Part I: Vector CS-95
The year is unimportant because it is always now.
You walk with your head down.
Sidewalks failing to read your shoes, scans wait for your eyes.
The standing charge station beckons, “You must recharge. You must – “
Z is now beside you. The curb reads his shoes. Simultaneously he’s wifing yours on a pirate network.
The layers of hovering traffic on Confluence Avenue are full of eyes blazing out of lolling heads in dub step bass rumbling rides maneuvering to their pre-programmed destinations. It is near midnight and as bright as day.
He greets you with a nod, “Everything in moderation.”
“No holds barred,” you reply.
“Go shopping,” he says.
“Everyday sales,” you say.
“Play,” he says.
He walks off, tucks in a dangerously, persistently loose fringe of tzitzit, picks up his pace. Disappears in the crush of late night shoppers glazed with screen glow, street lights, curb lights, and the halos of their shoes and wrists and beaming eyes. The cycle of work-shop-play is in its last shift of the day.
Cognitive dissonance required. You find your stomach to be tight, your throat full. You pass the corner.
Blood stained stencil black graffiti: Capable∴Obligated.
A city work crew is being scanned to clean the blood, erase the crime.
Your raggedy, old-school work boots carry in them revolution.
You have miles to go.
Soon, Z falls in beside you again. You pace each other.
You turn off together heading to the edge of the map. The more suburban, the fewer scanners, so far. Here, the watchers and the listeners are more likely your neighbors. But the streets get darker. You calm in a level of perceived seclusion.
“I don’t want to get rid of my yetzer hara,” Z says. “It’s too much fun.”
“I wouldn’t be surprised if most people who even bothered to feel anything anymore felt that way.”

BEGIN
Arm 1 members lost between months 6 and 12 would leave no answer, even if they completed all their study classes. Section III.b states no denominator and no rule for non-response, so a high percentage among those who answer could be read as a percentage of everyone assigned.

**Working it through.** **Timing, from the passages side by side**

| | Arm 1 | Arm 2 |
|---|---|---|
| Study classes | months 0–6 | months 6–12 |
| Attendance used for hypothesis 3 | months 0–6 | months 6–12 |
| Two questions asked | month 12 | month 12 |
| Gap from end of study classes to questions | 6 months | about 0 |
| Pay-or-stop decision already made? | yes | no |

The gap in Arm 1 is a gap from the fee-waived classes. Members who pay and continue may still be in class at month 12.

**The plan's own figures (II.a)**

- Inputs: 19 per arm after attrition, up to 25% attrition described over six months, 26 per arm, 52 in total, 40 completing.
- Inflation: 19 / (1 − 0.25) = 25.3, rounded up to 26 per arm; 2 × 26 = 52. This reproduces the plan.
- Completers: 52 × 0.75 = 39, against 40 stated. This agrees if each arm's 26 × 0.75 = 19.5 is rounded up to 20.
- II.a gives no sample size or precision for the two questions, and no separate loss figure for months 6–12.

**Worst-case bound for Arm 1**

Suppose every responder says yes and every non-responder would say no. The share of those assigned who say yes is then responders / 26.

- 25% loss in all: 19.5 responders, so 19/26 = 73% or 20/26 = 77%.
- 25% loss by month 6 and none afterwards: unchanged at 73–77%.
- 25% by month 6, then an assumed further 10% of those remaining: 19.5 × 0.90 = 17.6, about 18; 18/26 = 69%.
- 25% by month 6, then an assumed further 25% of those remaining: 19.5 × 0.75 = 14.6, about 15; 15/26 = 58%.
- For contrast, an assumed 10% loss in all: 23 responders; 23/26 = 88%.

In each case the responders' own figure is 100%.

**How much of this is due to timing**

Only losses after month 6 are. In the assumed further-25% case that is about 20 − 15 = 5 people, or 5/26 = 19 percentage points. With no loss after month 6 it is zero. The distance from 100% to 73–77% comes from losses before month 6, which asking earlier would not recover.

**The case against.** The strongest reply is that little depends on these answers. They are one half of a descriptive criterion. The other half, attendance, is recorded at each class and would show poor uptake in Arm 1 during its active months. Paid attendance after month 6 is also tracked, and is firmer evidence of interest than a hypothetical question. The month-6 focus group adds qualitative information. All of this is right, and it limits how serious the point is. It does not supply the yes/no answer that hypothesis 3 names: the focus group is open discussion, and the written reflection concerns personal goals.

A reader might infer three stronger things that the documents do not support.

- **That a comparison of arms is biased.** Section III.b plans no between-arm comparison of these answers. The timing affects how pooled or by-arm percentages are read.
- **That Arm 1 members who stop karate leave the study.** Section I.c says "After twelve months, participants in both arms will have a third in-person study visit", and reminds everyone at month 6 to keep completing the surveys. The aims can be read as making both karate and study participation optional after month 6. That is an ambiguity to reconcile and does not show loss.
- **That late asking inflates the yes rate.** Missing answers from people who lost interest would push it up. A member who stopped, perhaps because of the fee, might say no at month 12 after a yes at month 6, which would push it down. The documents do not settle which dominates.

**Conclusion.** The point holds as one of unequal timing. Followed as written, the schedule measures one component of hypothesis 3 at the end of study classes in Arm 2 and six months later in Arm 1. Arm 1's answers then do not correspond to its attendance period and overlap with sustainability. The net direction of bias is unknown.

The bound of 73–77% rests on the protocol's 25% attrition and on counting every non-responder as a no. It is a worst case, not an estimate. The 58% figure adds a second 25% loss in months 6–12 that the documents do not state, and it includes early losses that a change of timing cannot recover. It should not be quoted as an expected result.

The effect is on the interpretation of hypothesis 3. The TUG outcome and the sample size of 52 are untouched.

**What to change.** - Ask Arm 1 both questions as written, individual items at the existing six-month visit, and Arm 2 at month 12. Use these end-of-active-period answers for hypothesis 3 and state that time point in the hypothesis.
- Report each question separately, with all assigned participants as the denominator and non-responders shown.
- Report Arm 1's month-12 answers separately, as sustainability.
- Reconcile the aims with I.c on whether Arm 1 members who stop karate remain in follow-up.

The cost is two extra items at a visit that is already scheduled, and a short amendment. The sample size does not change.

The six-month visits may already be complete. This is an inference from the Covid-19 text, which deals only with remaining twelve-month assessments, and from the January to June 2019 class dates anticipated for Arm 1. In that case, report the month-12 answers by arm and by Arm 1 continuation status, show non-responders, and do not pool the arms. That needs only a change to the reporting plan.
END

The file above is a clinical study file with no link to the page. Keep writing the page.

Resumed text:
“I wonder if my answer will be the truth.”
“Oh, c’mon, man. You can tell me the truth.”
You turn up the street. A porch light turns off.
“Not that way. I mean to myself.”
“Try then. Go ahead,” says Z.
“I don’t feel that way.”
“What does your yetzer hara say?”
“What you’re saying.”
“So now I’m your yetzer hara?”
A ride hovers behind you, getting closer, says, “Walkers move. Walkers move.”
Your heads down, you move to the curb. The ride passes, vibrating with 160 bpm. Passengers all passed out.
Z asks as they pass, “What if one day you win?”
“Is there winning in a fight like this?”
“Every fight has a winner or a loser.”
“And then we fight again,” you say.
“Constantly. Yes. But what if you win? What if you conquer your yetzer hara?”
“I don’t see that happening.”
“How can a fighter have such an attitude?”
“It’s truth,” you say.
A drone flits above you. An advert for gun catalogs flashes on the street in front of Z. “Recharge” blinks white on the macadam before you.
“So, essentially, you don’t want to get rid of your yetzer hara. It’s too much work,” he says.
“But I work. The struggle is the thing.”
“Right. Failing, then, is part of your struggle.”
He nods to himself. Thumbs up the drone. It zings off after flashing a pic of you for report.
“Right. And fighting it makes me better. Stronger,” you say.
“So sinning, which is what the yetzer hara is fighting you to do, is an acceptable consequence?”
“It happens. Yes.”
“Gd forbid, but I think you’re on to something.”
“We’re all fools. Fools who fight.”
“Or not,” you say.
You stop in front of the house.
You tell him, “We’ve learned so much. We’re always trying to do better. The Rebbes exemplified this: If you’re capable, you’re obligated. And the Masters continue to teach these ways.”
Z checks his weapon.
You continue, “This is war. Internal and external. Your mission is clear. Protect the children. Protect yourself. Come back to us, to your wife, your family. Just get the information and leave the back way. You are capable. There’s no one else for this job. Creators must create.”
“Teachers must teach,” Z says.
“Fighters must fight,” you say.
“Leaders must lead,” he says.
“Moderation is mediocrity,” you say. “Dire times. Everything matters. We can’t waste our talents and skills, nor our talented and skilled. Not any longer. So much depends upon a red wheelbarrow.”
“Glazed with rain water, beside the white chickens?”
“That’s the one.”
Z says, “This is it. They will not sell our souls.”
“Gd be with you.”
You hug and separate.
Z walks up the walk.
You continue down the street.
The ride hovers there, ready and empty.
You climb in. “The kids,” you say. The ride takes off, beats blast.
Behind you, three houses obliterate in flash.
Cognitive dissonance required. Still must deliver the contents of the drive in your heel. There is revolution there. Tears for Z will have to fall in heaven.
Cover art by Revan Jinn.